We first heard the motorbike as we sat down at the table, revving up and down the street. We paused and listened as it reached the end of the road and turned around. We held our breath as it paused at the intersection. We counted as the rider worked through the gears in quick roaring succession…
I closed my eyes and bit my lip as we heard the roar cut out. As we heard the scrape of metal and plastic against asphalt and gravel. My husband and I have spent too much time volunteering around speedway tracks to not know that sound. The sound of a rider not having time to brake, to brace, to prepare for impact. The sound of several hundred kilograms of metal and plastic hitting a solid surface at high speed on the wrong angle. The sound of silence that follows. The sound of no screams, no screeches, no squeals.
People say their heart misses a beat when they hear the sound of squealing brakes, when they hear the sound of someone screaming after an accident. Mine doesn’t. The screech and squeal of brakes show that there was time to react, to prepare, to brace. The screams of someone involved in a motor-vehicle accident show that they’re alive, they’re conscious, they’re aware.
When there’s only silence… when there’s nothing… that’s when my heart misses a beat.
That’s when my breath catches in my throat. That’s when I feel adrenaline course through me. That’s when instinct takes over. That’s when countless hours of practice and training kick in. That’s when everything speeds up and slows down at the same time. My mother-in-law is a nurse. I was Occupational First Aid accredited through my previous job and involvement with motorsports (one level below a Paramedic). It’s our instinct to help, to rescue, to save. I don’t think we hesitated for a second before running to the car.
I don’t remember the drive to the scene. I don’t remember my husband following us. I don’t remember what specifically I saw first. I don’t remember tearing the boot of my car apart to find the first-aid kit, torches and blankets. What I remember is the local residents standing around, not able, not trained, not knowing what to do. I remember a man arriving as we did – an off-duty volunteer ambulance officer. I remember my mother-in-law & I telling him to take the lead role – to make the decisions while we did the work with him. I remember lying down on my stomach in the gravel, staring into the eyes of a young man lying face-down on the curb. I remember being told his name, recognising his name, realising that this was a school-friend of my husband. I remember my mother-in-law and I both yelling at my husband to go home, to go away, that he couldn’t be there.
I remember staring into his eyes, shining the torch into his eyes, seeing no response, no pupil dilation. I remember the blood around his face, on the gravel, in his mouth, on my hands. I remember the moment I realised the blood soaking into the interior foam of his helmet was coming from inside his ears. I remember the off-duty ambulance officer cutting away his shirt. I remember seeing his shoulder blades, stacked upon each other, stacked upon his spine. I remember the small patch of his tattoo on his back barely visible due to the skin being scraped away.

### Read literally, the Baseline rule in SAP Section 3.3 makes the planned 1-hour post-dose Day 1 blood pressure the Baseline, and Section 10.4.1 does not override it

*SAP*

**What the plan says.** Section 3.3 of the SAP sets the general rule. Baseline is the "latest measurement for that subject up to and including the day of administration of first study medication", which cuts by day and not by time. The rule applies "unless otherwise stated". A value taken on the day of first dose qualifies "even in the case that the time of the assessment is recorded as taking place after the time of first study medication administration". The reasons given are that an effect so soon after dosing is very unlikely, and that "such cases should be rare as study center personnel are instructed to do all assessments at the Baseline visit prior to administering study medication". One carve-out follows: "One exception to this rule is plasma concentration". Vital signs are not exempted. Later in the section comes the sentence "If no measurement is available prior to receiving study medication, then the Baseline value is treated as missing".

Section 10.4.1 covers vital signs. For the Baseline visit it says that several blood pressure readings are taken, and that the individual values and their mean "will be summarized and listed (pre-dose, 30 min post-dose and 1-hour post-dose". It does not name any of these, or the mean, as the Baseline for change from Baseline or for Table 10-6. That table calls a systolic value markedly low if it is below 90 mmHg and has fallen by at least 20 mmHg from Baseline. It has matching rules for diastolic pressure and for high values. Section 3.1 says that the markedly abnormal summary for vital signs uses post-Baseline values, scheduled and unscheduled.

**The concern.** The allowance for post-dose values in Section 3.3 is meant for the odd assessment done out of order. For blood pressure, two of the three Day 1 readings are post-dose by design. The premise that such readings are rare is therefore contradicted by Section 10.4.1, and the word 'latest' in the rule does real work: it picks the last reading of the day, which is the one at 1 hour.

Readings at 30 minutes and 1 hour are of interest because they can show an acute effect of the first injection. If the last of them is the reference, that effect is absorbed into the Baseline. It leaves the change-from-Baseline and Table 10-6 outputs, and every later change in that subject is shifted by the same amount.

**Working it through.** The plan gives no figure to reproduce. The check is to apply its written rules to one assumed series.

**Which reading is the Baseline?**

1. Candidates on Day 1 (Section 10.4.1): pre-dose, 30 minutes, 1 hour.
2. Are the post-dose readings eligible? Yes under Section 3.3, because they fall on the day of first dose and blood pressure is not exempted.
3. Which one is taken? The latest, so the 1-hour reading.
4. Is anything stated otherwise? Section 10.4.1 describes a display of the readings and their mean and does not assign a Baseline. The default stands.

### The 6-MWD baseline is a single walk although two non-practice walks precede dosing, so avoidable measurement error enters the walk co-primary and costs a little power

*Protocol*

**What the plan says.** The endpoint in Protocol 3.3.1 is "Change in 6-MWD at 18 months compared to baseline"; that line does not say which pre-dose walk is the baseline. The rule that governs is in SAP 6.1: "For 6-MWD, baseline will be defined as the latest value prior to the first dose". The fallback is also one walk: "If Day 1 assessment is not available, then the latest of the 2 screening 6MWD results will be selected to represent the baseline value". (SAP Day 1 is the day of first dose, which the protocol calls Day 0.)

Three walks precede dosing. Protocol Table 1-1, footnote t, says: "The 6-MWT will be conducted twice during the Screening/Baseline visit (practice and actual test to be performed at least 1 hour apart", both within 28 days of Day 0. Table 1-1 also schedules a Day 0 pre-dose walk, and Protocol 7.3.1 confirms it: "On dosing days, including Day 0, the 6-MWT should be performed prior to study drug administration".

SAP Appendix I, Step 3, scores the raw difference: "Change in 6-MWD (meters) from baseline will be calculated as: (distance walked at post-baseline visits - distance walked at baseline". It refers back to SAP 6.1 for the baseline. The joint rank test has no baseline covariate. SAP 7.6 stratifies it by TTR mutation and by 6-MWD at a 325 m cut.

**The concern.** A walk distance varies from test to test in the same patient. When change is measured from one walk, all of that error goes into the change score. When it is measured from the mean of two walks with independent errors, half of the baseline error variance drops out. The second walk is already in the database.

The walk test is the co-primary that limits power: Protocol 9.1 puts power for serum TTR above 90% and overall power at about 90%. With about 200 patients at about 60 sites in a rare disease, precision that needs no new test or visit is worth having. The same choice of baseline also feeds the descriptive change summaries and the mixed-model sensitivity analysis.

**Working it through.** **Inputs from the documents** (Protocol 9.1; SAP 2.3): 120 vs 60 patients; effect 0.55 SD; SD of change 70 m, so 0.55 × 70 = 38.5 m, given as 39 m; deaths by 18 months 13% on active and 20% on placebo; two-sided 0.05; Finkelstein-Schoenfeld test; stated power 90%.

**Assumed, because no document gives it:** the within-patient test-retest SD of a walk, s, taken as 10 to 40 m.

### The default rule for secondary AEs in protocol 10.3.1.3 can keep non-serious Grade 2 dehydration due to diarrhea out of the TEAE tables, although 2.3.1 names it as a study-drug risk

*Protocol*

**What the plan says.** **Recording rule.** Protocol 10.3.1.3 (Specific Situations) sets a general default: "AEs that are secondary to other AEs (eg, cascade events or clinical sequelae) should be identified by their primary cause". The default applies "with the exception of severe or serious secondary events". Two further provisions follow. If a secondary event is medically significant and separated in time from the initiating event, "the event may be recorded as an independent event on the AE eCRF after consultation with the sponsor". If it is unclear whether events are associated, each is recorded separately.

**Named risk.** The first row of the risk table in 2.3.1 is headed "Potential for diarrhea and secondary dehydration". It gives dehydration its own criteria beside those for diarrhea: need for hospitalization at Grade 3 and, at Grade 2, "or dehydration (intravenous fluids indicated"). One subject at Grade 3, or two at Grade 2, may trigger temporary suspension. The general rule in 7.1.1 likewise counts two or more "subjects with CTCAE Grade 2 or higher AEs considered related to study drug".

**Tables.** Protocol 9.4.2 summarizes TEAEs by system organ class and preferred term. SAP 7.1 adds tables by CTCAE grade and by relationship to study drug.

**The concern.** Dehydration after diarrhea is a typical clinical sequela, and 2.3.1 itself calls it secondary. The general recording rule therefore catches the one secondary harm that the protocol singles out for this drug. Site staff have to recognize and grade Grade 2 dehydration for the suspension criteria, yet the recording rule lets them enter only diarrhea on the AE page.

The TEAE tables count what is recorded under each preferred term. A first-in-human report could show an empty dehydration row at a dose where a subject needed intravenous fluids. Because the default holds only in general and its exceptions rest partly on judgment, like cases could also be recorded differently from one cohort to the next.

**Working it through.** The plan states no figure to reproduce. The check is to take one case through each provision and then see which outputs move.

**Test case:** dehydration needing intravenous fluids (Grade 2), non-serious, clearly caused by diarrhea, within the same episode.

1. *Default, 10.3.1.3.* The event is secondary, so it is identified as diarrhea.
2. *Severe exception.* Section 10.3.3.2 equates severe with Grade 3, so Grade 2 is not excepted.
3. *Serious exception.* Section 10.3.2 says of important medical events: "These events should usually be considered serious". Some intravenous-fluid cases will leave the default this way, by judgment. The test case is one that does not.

I remember, when the ambulance finally arrived, going to assist with rolling him onto the stretcher, placing my hands on his ankles. I remember the lack of resistance from the bones under the skin. I remember realising that not only were his ribs broken, but his feet were shattered. I remember the lack of sound from him throughout it all. I remember no screams, no sighs, no grunts, no groans, no moans. I remember only the rasping rattle of his lungs struggling to breathe through the blood in his airways.
I remember his mother arriving on the scene. I remember the sound of her sobs, her cries, her collapse. I remember her calling out for her husband. Her husband, who had died not two months before. I remember that sight, that image, more clearly than anything else that night. The sight of a bereaved widow called to the roadside in case she had to say goodbye to her son as he lay on the ground, on the gravel, bleeding and broken.
I remember later that night, arriving back at my in-laws’. I remember looking at myself for the first time since we sat down to dinner. I remember seeing dried blood on my hands, my arms, my bare feet, my clothing, my face, my hair. I remember throwing that clothing in the bin. I remember laying awake until the first rays of dawn, waiting for the sound of the rescue-chopper from Perth to come to take him to a bigger, better equipped hospital. I remember spending my Christmas Day on tenterhooks, waiting for news, to know if he had survived, to know the results of an emergency craniotomy to relieve the swelling and bleeding in his brain. I remember wondering if his broken body would ever breathe on its’ own again.
Two months later, he is still in a coma, there is still no news either way. Two months later, a family is still waiting to find out what will happen next. Two months later, I am still waiting to find out if I helped save a life, or merely prolonged inevitable death.
This wasn’t the first life-threatening motor-vehicle accident I’ve attended. This wasn’t the first time I’ve had to rely on my O.F.A training and knowledge. This isn’t the first time I have seen first-hand that bodies don’t fly – they fracture; bodies don’t bounce – they break. I don’t want to have to use this knowledge for THIS.
Please, slow down and be careful on the road – if not for yourself, then for your family, your friends, and for the people who have to scrape your twisted, broken and bleeding body off the road.
Chantelle is ex-Client Liaison Consultant & Accounts Administrator who has become a stay-at-home-mum in the remote mining town of Karratha WA. You can follow her blog here